There is a traditional ceremony in scattered parts of Mexico and Central America, where men hang upside down from a tall pole and swing around in descent to the ground. They are called Los Palo Voladores which literally means ‘the pole flyers.’ If you read my 3-part post last year that began with ‘Feria 2017 Pt 1’, you will have seen photos of them. The feria lasts a full week and then continues with a few days of special events in the weeks after.
Last year, each day of the feria was incredible to me. I fell completely in love with the many cultural events. Somehow they spoke directly to my indigenous DNA.
In my town (which unfortunately, must remain nameless for security reasons), the pole stands in the town’s central plaza. The plaza is bordered by the municipal offices, the main cathedral, and the main street, and on three days a week the plaza is home to a bustling outdoor market.
Every two years, the pole is taken down and a new tree is found to replace it. Cutting down the new tree requires a day long effort of about two hundred men. The palo voladores tradition is very masculine and in fact, women are not allowed to touch the pole. The ceremony to cut down the new tree is for men, not women. But a small group of women who are central to the Mayan ceremonies of the feria, are able to attend. My Peace Corps site mate and I were lucky to be allowed to attend the ceremony with them! I waited for months for the special day in April.
On the appointed day, I arrived at my friend’s home. She made sure that my site mate and I were wearing proper traditional clothing. Once attired, we drove to the woods to find the men who were already gathered for the event.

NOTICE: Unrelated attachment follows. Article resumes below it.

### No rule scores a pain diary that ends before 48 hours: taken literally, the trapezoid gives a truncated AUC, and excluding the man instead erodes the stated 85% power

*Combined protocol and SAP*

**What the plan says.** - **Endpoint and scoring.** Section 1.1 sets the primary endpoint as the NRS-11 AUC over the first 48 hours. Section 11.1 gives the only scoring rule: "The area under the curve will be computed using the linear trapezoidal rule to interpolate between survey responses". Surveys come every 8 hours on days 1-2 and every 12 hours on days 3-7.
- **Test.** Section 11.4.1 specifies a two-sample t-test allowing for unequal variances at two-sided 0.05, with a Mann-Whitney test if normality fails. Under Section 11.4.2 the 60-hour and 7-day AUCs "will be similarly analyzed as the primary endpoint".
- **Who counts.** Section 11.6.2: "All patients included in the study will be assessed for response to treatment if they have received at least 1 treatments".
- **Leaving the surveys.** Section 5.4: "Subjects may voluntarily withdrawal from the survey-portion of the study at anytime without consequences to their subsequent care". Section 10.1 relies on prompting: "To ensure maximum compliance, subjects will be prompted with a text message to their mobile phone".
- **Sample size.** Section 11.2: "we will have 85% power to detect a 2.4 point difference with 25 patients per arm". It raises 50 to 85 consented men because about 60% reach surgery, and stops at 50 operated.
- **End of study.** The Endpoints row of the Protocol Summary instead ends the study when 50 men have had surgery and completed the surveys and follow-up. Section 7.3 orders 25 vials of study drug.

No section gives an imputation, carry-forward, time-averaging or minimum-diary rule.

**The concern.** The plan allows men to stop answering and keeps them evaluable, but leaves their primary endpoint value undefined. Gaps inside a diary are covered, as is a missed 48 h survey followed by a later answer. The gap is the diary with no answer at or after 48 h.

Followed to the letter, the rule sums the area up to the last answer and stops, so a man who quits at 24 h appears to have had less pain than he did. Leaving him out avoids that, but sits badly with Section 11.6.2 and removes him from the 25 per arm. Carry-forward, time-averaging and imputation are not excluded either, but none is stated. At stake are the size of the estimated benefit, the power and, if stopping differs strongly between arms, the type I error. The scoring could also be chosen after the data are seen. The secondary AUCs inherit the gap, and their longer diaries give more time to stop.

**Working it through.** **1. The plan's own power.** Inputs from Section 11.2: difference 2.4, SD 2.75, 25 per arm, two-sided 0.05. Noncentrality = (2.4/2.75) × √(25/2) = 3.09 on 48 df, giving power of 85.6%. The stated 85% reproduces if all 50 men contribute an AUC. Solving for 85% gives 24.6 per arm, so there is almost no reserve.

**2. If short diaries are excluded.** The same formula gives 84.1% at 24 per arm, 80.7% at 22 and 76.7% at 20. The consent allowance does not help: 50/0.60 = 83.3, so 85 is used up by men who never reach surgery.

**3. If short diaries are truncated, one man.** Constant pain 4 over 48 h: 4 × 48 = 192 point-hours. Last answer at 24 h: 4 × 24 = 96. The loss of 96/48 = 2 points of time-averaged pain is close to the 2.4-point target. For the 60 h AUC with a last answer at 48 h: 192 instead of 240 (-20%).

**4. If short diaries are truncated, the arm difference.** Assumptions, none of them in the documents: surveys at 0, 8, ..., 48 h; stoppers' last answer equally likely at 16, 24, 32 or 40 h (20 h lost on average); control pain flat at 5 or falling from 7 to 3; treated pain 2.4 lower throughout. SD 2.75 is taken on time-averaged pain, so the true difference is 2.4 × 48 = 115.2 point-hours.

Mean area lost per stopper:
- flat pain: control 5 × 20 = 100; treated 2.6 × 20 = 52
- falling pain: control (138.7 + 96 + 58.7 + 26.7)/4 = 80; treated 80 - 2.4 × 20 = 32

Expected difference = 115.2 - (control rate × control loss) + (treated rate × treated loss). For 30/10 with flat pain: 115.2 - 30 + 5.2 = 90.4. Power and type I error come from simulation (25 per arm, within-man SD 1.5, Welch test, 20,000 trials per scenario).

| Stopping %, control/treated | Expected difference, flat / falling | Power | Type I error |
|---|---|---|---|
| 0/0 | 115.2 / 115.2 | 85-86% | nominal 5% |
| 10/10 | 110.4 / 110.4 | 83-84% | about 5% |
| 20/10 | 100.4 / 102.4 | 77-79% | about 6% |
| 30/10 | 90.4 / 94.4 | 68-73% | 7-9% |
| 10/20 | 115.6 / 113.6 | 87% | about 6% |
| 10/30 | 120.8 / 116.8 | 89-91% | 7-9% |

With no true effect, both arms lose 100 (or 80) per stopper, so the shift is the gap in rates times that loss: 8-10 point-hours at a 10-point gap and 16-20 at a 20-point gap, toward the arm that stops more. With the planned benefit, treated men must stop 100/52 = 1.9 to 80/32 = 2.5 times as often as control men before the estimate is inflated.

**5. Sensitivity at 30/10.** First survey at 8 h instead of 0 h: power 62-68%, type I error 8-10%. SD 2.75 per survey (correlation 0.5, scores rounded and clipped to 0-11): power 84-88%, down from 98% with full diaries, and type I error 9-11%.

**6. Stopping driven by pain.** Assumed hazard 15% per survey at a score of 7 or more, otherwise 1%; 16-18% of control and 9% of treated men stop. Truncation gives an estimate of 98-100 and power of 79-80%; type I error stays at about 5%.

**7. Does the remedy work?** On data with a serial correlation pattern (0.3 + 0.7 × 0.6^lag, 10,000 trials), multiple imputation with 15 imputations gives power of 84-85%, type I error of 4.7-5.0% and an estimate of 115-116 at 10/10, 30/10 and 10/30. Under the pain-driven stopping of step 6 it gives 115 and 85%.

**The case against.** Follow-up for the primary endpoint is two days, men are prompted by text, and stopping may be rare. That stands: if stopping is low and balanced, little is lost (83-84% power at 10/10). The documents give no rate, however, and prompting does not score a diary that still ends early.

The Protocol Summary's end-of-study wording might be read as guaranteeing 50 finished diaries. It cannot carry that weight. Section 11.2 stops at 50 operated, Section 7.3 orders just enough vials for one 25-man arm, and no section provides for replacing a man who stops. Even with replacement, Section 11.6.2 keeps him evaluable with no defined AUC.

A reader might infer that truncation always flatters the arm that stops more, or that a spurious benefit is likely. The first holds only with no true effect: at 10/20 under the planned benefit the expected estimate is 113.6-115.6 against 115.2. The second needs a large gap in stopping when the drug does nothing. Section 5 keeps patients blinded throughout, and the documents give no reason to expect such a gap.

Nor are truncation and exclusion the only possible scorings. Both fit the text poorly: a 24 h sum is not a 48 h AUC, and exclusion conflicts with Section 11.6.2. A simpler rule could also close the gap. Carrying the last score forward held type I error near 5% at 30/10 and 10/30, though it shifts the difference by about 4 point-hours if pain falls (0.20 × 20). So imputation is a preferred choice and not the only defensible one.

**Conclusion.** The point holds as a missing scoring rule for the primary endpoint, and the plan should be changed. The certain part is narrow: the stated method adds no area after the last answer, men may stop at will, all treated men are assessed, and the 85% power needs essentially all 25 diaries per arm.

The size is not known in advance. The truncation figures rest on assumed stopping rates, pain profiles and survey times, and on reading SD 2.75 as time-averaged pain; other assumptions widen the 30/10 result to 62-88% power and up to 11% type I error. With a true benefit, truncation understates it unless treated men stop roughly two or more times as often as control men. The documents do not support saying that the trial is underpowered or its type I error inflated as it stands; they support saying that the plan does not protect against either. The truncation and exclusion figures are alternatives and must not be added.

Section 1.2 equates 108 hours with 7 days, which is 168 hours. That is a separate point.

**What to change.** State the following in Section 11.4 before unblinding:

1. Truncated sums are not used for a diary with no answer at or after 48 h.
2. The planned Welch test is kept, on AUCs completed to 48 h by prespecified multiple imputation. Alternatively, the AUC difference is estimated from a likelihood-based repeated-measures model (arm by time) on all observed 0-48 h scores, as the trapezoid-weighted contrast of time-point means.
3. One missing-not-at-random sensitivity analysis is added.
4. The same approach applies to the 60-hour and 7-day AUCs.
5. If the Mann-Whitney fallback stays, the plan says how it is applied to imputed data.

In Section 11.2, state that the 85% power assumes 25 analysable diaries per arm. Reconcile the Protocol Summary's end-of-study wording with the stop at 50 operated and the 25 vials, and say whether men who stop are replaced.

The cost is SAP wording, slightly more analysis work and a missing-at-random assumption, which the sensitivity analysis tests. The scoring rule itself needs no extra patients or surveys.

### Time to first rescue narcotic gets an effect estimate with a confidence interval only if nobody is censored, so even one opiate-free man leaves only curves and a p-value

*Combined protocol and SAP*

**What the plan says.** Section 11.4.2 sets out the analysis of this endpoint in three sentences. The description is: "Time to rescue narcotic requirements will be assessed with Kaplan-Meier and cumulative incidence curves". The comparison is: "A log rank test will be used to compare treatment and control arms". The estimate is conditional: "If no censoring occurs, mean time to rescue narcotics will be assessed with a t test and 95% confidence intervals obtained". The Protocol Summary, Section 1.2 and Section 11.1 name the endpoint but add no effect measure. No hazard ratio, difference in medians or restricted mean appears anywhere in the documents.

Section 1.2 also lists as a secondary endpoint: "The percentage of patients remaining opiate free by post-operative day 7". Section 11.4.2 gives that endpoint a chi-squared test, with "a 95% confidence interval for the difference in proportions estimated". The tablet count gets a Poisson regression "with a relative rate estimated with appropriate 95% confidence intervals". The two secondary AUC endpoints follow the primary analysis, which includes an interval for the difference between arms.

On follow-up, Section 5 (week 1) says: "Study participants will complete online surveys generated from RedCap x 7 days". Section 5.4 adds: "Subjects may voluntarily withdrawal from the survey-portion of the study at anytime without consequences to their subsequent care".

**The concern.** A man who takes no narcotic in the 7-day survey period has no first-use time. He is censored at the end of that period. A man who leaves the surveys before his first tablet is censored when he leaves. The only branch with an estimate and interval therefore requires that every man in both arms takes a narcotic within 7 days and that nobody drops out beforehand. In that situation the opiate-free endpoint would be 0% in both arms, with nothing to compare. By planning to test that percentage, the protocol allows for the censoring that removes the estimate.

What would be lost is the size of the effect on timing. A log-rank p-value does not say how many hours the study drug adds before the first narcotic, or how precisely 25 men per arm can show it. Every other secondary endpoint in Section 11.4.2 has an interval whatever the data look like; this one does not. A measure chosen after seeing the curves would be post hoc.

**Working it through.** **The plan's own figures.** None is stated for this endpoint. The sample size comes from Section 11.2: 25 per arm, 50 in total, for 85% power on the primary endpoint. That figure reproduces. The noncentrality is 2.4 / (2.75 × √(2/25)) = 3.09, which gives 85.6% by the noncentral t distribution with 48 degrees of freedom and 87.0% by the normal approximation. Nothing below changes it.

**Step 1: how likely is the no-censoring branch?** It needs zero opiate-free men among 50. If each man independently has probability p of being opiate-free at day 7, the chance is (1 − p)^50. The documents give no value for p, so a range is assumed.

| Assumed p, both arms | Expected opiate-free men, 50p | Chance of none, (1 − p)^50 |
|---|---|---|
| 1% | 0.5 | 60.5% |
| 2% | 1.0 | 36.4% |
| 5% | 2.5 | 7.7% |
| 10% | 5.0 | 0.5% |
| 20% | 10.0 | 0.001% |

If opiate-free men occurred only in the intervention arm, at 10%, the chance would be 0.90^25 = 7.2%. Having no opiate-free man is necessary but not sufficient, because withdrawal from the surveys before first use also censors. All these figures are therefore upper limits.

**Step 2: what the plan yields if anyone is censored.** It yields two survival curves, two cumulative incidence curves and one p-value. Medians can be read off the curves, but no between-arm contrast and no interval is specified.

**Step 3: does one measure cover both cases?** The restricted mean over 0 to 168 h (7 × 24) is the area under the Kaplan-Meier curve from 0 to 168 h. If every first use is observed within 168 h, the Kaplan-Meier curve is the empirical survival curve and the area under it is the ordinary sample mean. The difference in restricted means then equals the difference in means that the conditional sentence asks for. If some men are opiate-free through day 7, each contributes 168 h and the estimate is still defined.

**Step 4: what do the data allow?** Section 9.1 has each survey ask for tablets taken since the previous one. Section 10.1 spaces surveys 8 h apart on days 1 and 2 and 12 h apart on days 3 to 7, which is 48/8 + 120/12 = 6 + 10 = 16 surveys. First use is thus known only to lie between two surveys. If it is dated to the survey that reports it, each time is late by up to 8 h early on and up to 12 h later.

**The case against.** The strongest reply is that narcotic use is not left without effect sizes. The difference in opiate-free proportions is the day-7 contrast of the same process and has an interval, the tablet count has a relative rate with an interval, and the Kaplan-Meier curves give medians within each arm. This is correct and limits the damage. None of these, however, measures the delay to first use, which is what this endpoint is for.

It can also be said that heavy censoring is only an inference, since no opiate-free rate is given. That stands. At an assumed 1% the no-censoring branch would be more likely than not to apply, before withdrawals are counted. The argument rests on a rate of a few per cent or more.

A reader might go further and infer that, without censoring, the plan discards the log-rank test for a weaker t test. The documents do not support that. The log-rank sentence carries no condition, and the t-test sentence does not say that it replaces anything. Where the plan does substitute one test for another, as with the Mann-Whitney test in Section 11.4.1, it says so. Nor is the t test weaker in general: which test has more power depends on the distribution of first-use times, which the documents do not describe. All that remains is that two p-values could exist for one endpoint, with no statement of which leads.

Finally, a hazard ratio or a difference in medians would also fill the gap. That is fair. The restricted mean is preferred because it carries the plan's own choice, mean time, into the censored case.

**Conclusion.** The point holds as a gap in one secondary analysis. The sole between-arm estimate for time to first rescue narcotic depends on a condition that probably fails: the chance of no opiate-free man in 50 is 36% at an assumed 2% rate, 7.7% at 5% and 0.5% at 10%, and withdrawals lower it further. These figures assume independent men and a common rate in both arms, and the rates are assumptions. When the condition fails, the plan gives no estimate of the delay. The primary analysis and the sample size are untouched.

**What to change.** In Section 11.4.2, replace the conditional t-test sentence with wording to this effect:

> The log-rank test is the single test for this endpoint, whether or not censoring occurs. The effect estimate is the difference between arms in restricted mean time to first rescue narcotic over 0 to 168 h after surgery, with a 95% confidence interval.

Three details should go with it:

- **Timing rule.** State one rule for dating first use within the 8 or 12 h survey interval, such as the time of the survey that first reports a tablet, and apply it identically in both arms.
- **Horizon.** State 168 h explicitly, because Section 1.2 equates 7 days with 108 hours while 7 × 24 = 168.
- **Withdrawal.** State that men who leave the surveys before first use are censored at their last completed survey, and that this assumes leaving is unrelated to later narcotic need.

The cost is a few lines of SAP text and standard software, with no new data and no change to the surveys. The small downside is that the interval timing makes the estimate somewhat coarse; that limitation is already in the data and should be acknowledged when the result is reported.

We found a large gathering of men so we found a place to sit apart from them. All eyes were focused on one gentleman who was about to ascend the chosen tree. The man was extremely agile as he shimmied up the tree. The tree was very tall but he appeared to climb it easily with only a rope that tied him to the tree. I don’t know what he was doing on the tree but the process took more than an hour.
Finally, he climbed down the tree and another man set to work with an electric saw to fell the tree. Everyone ran back from the tree to watch it fall. I was so excited, I could hardly believe that it was happening! The tree started to sway slowly before it fell and landed with a boom. Everyone ran forwards towards the tree to remove its branches, attach it to ropes, and clear its path so it could be carried out. Watch it here: https://youtu.be/c9FzrnOsqGw
I met the man who had climbed the tree. He is in fact, in charge of the Palo Voladores. He was older than I had imagined so his strength and agility was all the more impressive.
A couple of men did a fire ceremony to thank and bless the remaining tree stump. We, women, gathered to participate in this ceremony, kneeling to kiss the tree and make offerings and prayers.
Eventually, the tree was loaded onto a tractor and dragged back to town about thirty miles away.
The next morning, the tree was readied to be set into the plaza. Men stood ready to help in any way they could while women gathered under the shade or shawls to watch.
The tree had to be shaved, blessed with incense and it’s top had to be carved to hold smaller poles that would hold rope and the flyers.
After a lot of time, the pole began to rise. At luck would have it, I could not wait to see it be set into place but I heard that it took hours. I had to jump on a bus to leave town or I might have missed my Peace Corps shuttle a few hours away. I was utterly grateful to have witnessed such a phenomenal cultural event that would be unfold more completely in four more months (August). I was happy and so were my ancestors, I am sure. Below: the new tree which yes, is slightly bowed at the top.
Five hours after I boarded the bus, I found my favorite coffee shop, La Bohemé, in Antigua. After the intensity of the bumpy, winding roads, I needed to unwind and write a few notes. If you have questions about the posts, feel free to post a comment.